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Musician

Brian Drye

Born:

Trombonist and pianist Brian Drye leads the group Bizingas whose debut album was hailed as “one of the best introductions to a new band” by The New York Times. As a founding member of the eclectic chamber ensemble “The Four Bags”, his compositions have premiered at Lincoln Center, Symphony Space and BAM. Brian has lent his unique trombone voice to groups as diverse as balkan brass juggernauts Slavic Soul Party and Frank London’s Klezmer Brass Allstars. He has performed and recorded on both piano and trombone with Tony award winner Stew from Stew and the Negro Problem

Album

Present Company

Label: Diskonife
Released: 2020
Track listing: Sanford Theme; King Tone; Echolocation; Engines; Komma; The Net Menders; When To Move.

Album

Andrew D'Angelo & DNA Orchestra

Label: Self Produced
Released: 2020
Track listing: Free Willy; Egna of Waog; Big Butt; Felicia; Gay Disco; Marching Fuckers; I Love You; Norman; Meg Nem Sa.

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Article: Album Review

Chris Jentsch Group No Net: Topics in American History

Read "Topics in American History" reviewed by Jerome Wilson


Guitarist Chris Jentsch's newest project is a suite that treats various periods of American history to a somewhat skeptical, alternative viewpoint. It doesn't attempt to tell a chronological story but instead hopscotches through topics like the Civil War, Westward Expansion, the Cold War and post-World War II suburban sprawl with a constant sense of unease and ...

2

Article: Album Review

Chris Jentsch Group No Net: Topics in American History

Read "Topics in American History" reviewed by Jack Bowers


Brooklyn-based guitarist / composer Chris Jentsch writes with clear images in mind and invites the listener to see and hear them as he does. On his sixth and latest CD, Jentsch draws on a longstanding interest in historical events and trends to describe in musical terms Topics in American History ranging from 1491 (the year before ...

4

Article: Album Review

Jentsch Group No Net: Topics in American History

Read "Topics in American History" reviewed by Troy Dostert


Don't let the album's title fool you. Guitarist/composer Chris Jentsch's Topics In American History isn't a disguised syllabus for a college seminar. Jentsch's liner notes reveal an abiding interest in American history, but his modus operandi is to use pivotal aspects of the nation's past as springboards for creative, immersive music. Although using just a nine-piece ...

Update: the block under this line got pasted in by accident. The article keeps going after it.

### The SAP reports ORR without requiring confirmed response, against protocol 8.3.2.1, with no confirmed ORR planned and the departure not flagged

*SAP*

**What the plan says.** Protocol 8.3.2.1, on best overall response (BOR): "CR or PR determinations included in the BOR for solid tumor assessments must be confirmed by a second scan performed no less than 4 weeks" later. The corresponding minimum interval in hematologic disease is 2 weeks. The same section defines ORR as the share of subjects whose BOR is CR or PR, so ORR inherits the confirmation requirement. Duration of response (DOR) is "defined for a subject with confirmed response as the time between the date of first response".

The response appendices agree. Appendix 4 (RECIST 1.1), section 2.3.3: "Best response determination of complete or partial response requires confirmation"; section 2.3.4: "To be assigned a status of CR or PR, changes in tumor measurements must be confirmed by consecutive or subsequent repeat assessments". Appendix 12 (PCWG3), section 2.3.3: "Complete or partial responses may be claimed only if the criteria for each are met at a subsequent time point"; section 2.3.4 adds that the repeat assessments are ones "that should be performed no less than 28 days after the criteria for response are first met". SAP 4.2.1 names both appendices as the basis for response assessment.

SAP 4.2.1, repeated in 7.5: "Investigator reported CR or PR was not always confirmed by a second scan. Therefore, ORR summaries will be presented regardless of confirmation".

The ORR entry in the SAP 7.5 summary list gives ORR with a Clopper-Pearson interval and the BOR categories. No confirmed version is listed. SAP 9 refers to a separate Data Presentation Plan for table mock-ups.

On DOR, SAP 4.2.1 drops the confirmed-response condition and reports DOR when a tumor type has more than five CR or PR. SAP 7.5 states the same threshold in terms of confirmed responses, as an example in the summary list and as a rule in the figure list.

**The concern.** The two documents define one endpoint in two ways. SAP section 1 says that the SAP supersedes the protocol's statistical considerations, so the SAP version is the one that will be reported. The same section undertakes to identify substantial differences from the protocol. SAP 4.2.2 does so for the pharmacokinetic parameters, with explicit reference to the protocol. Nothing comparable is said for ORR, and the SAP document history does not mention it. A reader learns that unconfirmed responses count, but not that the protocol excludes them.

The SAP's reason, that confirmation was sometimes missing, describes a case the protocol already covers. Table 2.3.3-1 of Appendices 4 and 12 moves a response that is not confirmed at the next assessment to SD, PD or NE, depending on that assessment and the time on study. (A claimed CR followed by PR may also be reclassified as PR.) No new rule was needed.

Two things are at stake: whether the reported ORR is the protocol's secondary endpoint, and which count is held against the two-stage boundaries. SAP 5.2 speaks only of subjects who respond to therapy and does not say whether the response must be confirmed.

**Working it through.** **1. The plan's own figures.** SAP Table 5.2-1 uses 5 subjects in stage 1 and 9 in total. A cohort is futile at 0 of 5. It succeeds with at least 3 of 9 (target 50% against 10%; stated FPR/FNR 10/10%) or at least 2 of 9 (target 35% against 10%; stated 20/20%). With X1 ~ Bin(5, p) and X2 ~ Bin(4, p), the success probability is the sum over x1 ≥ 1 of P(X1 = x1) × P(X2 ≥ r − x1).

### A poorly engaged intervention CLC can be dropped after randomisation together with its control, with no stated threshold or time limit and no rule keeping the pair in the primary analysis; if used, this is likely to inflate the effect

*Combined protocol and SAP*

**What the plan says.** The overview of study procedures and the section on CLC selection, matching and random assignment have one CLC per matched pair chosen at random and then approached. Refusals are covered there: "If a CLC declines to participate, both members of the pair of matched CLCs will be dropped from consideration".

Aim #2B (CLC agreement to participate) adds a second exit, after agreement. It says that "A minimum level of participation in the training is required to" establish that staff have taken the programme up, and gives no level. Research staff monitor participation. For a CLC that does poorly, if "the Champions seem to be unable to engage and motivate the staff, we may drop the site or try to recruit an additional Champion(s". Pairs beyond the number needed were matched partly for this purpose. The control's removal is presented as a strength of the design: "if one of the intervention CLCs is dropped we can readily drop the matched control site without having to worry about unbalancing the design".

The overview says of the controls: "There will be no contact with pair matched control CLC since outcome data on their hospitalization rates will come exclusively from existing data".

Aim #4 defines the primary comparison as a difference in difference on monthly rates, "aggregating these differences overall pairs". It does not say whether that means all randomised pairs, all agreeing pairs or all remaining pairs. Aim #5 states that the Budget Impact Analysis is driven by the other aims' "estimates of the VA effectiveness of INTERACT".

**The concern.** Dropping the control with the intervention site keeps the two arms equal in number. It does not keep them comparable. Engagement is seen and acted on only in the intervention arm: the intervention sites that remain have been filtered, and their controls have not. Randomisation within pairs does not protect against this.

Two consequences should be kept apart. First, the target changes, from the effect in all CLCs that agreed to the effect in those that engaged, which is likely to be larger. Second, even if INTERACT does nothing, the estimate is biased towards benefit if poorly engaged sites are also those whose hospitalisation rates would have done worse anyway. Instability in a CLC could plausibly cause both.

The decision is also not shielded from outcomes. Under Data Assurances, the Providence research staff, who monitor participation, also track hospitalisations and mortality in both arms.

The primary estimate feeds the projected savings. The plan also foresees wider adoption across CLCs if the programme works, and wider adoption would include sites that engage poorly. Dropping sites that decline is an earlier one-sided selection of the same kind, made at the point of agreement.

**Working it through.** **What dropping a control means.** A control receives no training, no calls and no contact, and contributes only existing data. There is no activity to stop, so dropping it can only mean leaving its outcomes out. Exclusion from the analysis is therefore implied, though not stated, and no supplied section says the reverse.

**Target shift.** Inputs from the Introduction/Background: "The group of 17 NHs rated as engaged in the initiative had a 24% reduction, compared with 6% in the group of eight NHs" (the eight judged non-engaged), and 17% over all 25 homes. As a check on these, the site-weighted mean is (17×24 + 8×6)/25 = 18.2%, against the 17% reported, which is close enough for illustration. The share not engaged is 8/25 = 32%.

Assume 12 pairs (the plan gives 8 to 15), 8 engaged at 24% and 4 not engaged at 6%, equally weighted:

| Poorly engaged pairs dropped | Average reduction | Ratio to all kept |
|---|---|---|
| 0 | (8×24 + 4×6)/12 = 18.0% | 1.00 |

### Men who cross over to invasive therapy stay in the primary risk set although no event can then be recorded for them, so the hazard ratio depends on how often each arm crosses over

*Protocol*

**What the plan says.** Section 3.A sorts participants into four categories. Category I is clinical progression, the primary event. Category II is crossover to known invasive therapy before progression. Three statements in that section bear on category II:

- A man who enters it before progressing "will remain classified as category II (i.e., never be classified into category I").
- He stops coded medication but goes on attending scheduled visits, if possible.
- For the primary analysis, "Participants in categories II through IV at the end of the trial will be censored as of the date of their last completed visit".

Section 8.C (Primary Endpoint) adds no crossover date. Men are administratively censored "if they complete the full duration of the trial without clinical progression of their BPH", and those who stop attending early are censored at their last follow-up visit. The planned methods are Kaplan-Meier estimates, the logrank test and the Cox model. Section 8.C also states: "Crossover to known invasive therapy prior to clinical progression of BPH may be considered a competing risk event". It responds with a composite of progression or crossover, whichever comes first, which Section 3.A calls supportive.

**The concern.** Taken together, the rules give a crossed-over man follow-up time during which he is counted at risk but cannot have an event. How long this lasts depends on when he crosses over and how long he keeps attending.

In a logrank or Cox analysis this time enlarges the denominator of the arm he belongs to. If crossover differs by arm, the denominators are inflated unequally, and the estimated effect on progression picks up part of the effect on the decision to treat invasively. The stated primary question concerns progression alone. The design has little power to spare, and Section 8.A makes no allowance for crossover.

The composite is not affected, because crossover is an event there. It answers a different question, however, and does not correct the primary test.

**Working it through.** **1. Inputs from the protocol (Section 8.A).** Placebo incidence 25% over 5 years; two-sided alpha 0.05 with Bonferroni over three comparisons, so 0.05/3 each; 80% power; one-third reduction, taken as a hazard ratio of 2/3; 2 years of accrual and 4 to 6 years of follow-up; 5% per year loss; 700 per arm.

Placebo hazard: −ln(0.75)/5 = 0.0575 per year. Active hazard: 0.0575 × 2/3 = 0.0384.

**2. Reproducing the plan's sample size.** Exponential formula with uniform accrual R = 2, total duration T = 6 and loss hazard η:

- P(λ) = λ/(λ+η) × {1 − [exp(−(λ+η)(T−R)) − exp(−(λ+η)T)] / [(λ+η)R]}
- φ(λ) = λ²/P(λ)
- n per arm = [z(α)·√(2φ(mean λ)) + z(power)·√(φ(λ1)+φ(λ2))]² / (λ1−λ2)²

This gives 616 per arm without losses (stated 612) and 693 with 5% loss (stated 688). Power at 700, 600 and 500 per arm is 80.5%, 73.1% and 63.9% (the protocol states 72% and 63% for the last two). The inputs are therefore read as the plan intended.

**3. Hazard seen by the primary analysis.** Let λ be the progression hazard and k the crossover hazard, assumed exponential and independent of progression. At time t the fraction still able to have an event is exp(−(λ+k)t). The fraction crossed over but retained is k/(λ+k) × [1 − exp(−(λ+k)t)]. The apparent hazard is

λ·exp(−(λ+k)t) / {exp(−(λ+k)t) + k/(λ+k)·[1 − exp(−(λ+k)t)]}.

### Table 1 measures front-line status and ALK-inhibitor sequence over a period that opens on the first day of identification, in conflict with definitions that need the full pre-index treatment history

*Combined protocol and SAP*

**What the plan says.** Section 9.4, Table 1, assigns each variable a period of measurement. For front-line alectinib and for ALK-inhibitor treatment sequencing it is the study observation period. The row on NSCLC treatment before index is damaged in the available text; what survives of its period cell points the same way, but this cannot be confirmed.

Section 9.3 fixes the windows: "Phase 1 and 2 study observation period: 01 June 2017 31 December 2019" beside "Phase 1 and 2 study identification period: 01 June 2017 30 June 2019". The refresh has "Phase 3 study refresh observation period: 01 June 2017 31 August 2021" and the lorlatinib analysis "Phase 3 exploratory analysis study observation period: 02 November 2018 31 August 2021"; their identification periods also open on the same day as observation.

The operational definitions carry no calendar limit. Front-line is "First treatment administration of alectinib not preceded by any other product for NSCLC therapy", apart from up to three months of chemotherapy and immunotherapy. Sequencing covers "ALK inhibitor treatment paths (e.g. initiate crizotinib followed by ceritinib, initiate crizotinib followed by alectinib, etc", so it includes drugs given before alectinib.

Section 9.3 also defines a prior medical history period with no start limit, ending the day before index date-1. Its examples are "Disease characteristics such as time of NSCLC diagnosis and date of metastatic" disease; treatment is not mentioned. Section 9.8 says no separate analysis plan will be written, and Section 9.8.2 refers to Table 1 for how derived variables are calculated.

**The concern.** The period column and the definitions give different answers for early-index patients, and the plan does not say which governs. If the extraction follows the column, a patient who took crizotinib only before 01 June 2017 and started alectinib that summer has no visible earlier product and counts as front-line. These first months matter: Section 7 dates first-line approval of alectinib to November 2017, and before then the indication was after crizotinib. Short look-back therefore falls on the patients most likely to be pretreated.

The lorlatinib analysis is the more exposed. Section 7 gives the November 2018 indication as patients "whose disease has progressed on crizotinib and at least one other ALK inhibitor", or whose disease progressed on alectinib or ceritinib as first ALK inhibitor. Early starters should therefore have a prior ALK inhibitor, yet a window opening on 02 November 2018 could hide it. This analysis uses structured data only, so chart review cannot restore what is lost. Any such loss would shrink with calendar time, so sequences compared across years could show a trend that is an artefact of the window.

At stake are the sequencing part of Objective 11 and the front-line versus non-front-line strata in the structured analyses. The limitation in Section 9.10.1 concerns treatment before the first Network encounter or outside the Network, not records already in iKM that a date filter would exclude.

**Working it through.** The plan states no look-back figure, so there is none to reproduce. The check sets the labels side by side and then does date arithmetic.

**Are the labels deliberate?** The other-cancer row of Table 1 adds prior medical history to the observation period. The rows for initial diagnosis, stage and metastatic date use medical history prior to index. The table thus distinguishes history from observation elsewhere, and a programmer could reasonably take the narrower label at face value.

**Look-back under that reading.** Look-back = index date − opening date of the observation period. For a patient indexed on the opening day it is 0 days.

1

Article: Album Review

Kristo Rodzevski: The Rabbit and the Fallen Sycamore

Read "The Rabbit and the Fallen Sycamore" reviewed by C. Michael Bailey


A glancing blow from Kristo Rodzevski's trilogy-concluding The Rabbit and the Fallen Sycamore will bring to mind a Matthew Sweet on mushrooms crossed with Morrissey in a good, if silly, mood. Preceded by Batania (Self Produced, 2015) and Bitter Almonds (Self Produced, 2017), The Rabbit completes Rodzevski's evolution into a musician capable of drawing consonance out ...

Article: Album Review

The Four Bags: Waltz

Read "Waltz" reviewed by Luca Casarotti


C'è il rischio di suonare passatisti, didascalici o monocordi, a voler dedicare un disco intero al tempo di walzer. Da questi esiti si tiene lontano il lavoro più recente di The Four Bags, inequivocabilmente intitolato Waltz, che riesce a esplorare con originalità un genere dalla tradizione tanto pregnante. Peculiare, del quartetto newyorkese, è prima di tutto ...

10

Article: Live Review

Never Alone: Reflections on the 2018 Winter Jazzfest

Read "Never Alone: Reflections on the 2018 Winter Jazzfest" reviewed by Tyran Grillo


Ornette Coleman once said that sound has no parents. But that doesn't mean we can't be its children. On that point, jazz has always been something of a parental force, connecting progenies of representation across geographic and cultural borders. Its relationship to struggle has, however, at times been overshadowed by debate. On the one hand, jazz ...

3

Article: Album Review

Whit Dickey/Kirk Knuffke: Fierce Silence

Read "Fierce Silence" reviewed by Mark Corroto


The fitness instructor kept yelling, “feel the burn, feel the burn." After an hour of aerobic exercise, that was not a difficult task. A much easier and painless way to experience the same fire is to listen to just one track of Fierce Silence, a collection of improvised duos between drummer Whit Dickey and cornetist Kirk ...


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